There is an air of “wait and see” surrounding Charles Schwab’s recent announcement that it would launch a no-fee automated investment advisor service.
During a discussion on Tuesday titled “What is Trending with Digital Advice — Friend or Foe?” at the Pershing Discover 2014 conference in New York — one day after Schwab’s big announcement — thoughts and concerns were no doubt raised by speakers Grant Easterbrook, an analyst for Corporate Insight, and Rich Bingham, director in Pershing’s Global Strategy, Marketing and Communications group.
When asked how Schwab’s new offering will do, Easterbrook said he was taking a “wait-and-see approach.”
“Whenever a big corporation does something like this, we have to wait and see if they’ll actually provide in 4-5 months with a low-cost managed account …” he said. “We’ll see what happens with that.”
On Monday, Charles Schwab (SCHW) officially announced its no-fee automated investment advisor service, Schwab Intelligent Portfolios, for retail investors set for release in the first quarter of 2015, with a version for RIAs to come “shortly thereafter.”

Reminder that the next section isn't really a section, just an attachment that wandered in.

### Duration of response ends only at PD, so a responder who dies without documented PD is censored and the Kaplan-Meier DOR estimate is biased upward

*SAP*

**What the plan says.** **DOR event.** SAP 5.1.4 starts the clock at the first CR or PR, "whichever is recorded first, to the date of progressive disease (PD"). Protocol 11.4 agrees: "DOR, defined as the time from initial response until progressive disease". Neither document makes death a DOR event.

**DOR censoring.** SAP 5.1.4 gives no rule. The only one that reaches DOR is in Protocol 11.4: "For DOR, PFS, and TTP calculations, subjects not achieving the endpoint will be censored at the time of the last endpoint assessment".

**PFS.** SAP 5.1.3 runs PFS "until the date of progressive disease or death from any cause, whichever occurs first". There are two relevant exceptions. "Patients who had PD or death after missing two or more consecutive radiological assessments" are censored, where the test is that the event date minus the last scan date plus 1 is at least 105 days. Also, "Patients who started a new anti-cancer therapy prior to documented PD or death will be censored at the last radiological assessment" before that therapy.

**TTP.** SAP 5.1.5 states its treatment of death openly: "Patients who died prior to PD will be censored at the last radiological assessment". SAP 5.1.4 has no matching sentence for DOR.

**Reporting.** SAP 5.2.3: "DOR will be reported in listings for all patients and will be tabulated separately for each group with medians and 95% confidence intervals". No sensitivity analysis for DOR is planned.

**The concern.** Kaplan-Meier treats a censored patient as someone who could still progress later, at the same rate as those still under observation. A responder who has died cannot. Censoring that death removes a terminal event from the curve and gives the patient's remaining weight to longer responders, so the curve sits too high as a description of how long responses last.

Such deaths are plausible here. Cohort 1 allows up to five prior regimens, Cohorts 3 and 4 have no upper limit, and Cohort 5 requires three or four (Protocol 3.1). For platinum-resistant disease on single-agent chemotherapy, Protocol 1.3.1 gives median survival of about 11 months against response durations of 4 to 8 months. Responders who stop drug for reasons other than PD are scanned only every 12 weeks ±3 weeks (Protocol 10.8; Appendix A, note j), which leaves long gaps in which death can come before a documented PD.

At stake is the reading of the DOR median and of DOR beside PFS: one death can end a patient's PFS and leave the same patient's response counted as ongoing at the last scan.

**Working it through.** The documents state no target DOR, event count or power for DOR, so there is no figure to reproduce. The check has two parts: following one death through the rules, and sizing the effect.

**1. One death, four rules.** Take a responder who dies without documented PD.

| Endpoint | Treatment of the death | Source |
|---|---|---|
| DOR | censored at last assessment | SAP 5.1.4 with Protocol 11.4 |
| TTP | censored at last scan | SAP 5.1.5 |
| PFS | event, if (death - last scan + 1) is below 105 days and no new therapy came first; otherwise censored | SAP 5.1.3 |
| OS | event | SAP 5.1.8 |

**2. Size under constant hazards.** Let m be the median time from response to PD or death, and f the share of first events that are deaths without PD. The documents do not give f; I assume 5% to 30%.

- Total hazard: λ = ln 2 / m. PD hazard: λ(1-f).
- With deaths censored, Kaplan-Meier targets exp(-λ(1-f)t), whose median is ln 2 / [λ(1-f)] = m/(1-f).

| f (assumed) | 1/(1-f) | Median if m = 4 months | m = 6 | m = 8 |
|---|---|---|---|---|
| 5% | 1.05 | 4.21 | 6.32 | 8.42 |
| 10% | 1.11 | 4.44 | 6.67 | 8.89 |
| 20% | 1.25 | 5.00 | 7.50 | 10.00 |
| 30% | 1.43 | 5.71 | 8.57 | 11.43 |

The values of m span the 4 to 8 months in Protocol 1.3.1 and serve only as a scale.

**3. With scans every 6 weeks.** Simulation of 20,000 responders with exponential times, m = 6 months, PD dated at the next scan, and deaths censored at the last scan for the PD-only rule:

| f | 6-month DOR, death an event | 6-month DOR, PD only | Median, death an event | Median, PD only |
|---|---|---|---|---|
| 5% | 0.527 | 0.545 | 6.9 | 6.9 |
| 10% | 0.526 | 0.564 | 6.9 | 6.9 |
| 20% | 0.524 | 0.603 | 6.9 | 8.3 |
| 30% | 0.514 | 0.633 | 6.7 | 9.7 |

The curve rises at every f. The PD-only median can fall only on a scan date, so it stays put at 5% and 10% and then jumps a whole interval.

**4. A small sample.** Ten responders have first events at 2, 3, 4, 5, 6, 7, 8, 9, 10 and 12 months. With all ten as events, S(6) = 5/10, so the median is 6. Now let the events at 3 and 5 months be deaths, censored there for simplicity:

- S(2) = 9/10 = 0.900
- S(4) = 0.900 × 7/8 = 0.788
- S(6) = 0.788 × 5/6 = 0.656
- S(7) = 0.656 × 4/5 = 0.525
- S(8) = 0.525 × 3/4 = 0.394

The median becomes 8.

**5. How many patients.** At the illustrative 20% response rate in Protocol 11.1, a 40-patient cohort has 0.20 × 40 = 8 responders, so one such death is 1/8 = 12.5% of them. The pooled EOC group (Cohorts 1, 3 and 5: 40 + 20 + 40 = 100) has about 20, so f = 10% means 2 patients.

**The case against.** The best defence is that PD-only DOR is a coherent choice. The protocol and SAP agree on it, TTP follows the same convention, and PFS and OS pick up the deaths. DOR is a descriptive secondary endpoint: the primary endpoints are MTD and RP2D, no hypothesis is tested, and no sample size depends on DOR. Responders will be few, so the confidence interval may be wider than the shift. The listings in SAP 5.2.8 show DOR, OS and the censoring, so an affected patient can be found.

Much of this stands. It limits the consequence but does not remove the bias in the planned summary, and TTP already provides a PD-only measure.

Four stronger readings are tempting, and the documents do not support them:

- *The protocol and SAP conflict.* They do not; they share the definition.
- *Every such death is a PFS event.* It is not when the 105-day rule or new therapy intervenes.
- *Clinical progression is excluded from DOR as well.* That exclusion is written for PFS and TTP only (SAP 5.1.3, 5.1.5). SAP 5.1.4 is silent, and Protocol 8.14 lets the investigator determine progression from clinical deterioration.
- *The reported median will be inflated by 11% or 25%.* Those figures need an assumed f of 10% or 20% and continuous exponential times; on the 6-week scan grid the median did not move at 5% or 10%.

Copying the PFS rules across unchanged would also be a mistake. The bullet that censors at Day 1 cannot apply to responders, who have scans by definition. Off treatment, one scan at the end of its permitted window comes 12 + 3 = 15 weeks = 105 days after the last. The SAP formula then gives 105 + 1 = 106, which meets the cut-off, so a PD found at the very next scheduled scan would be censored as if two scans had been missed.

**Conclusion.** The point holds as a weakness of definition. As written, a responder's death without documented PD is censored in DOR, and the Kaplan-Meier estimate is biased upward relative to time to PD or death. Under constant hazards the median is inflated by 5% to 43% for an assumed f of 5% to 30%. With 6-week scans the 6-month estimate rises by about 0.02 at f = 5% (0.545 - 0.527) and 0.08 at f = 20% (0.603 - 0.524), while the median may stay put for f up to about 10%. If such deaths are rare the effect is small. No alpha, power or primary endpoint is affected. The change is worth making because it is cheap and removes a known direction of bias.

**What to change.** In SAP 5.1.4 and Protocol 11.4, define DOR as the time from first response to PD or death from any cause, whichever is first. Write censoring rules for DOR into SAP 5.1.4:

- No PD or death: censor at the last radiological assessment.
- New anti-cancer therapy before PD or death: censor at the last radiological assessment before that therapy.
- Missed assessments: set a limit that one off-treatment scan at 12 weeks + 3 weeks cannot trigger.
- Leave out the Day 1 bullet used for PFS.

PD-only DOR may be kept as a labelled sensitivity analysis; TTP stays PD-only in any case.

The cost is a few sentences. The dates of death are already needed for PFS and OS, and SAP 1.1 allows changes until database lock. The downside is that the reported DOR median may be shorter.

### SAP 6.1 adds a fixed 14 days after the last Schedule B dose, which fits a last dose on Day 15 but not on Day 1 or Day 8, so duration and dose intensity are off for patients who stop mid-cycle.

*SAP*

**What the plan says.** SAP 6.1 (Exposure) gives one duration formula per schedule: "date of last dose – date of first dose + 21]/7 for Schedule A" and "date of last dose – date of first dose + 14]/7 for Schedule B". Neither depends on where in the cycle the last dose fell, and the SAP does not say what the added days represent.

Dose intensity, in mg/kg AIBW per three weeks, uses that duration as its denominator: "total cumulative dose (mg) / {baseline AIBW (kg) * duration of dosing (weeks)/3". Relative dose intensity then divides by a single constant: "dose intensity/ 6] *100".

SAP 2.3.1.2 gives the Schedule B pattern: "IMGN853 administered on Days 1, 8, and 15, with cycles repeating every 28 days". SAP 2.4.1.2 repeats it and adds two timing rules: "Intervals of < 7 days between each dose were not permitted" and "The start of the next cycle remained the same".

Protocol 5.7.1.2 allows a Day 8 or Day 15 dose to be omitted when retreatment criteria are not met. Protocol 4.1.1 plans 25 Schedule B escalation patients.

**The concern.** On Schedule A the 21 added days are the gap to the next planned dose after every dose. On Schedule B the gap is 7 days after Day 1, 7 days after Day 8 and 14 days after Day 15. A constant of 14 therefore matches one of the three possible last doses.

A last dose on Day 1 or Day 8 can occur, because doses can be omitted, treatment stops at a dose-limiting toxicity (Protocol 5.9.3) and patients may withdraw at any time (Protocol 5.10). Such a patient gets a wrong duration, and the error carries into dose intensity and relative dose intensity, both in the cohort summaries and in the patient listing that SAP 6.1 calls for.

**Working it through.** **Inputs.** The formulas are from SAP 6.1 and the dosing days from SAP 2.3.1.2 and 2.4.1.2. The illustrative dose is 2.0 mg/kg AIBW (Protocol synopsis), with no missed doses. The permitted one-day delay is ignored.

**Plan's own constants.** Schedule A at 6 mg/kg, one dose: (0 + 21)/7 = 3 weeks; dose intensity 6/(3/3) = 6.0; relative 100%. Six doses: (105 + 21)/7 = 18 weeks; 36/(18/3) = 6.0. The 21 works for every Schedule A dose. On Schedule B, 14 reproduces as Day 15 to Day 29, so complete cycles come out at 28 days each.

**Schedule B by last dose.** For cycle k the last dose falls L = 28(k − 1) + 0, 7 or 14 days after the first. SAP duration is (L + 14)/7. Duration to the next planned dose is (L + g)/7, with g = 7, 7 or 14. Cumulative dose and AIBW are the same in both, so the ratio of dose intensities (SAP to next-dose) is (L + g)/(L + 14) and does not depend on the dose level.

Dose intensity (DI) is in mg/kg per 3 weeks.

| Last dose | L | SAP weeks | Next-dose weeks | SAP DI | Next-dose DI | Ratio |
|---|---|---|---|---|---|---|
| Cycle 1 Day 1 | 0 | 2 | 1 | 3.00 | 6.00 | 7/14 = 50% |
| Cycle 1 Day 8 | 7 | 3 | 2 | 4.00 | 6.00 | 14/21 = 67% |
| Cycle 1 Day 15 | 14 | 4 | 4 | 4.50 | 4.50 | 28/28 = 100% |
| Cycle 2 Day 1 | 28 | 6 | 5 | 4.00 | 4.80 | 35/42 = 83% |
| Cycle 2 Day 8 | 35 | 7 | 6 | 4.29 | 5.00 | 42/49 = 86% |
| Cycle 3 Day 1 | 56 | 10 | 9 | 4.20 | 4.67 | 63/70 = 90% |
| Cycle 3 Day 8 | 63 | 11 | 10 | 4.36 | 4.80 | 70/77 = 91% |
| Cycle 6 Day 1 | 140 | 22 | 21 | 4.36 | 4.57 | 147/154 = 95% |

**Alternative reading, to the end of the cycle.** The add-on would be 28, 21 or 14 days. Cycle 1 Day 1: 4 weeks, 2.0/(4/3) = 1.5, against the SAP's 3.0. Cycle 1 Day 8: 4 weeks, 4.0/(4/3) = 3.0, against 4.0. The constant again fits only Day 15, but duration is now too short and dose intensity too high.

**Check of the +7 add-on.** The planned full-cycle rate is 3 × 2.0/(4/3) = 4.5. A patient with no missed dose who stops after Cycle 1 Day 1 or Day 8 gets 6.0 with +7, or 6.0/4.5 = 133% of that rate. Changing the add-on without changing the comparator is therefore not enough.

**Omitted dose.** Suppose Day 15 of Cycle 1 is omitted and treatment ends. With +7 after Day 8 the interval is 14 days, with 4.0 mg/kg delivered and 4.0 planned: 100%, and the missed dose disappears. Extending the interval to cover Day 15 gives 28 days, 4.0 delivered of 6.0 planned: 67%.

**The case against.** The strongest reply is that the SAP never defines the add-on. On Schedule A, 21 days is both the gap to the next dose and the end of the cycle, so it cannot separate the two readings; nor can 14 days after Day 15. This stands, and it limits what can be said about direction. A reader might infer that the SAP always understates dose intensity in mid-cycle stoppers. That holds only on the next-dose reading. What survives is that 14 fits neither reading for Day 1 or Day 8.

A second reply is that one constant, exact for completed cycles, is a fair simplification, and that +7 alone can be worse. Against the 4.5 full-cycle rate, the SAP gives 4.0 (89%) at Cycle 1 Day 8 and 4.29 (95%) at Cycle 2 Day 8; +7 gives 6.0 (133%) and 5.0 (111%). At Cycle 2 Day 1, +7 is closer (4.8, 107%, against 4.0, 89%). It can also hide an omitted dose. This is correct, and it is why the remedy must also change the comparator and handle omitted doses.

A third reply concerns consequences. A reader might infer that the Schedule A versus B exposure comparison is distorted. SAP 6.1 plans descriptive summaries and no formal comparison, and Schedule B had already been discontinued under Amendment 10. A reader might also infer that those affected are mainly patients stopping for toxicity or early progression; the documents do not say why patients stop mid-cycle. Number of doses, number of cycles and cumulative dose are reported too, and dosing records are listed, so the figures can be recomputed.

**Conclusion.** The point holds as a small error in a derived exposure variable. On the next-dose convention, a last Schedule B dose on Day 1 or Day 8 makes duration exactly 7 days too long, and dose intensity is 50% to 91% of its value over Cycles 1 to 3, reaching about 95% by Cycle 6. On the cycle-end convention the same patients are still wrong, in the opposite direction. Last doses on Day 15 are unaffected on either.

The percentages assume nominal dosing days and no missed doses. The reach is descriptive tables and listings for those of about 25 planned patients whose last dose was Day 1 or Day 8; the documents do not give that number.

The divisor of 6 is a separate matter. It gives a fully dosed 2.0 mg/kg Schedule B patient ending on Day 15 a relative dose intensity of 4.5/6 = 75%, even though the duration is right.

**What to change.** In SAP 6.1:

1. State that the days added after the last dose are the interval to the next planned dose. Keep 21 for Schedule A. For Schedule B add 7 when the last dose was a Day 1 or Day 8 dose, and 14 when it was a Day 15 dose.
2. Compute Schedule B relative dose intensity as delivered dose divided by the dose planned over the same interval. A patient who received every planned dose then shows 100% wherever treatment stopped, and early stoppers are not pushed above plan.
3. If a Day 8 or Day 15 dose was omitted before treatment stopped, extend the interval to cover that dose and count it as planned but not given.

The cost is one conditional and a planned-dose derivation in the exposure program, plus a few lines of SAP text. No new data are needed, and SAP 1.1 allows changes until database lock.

“If it does go off the ground, I think a lot of people tend to interpret Schwab in this space as sort of a zero-sum game, where it means they’re going to run all those start-ups out of business,” Easterbrook said. “I don’t necessarily view it that way. The pie here of investment knowledge is so large there can’t be a zero-sum game.”
While Easterbrook doesn’t seebig firms getting into the automated advice game as the “end of the world” for robo-advising startups, it may prove to be a challenge full-service brokers.
“I view it as more of a challenge to the full-service brokers of the world. It’s not just startups who are lowering costs and increasing transparency but some of the major hybrid competitors are,” Easterbrook added, “that’s a pretty serious challenge to them.”
While the minimum investment level is set for $5,000, lower than the investment minimums of many RIAs, Bingham also worries that it could still mean competition for advisors.
“[Schwab was] positioning that its a service for low-balance accounts, the kind of accounts that traditional advisors don’t want in the first place,” Bingham said. “They also said it would be a tool for advisors, to cultivate the accounts that they don’t necessarily want to turn away to the point where they become more profitable accounts. That said, it doesn’t mean that they’re not going to be competing with them directly in that space.”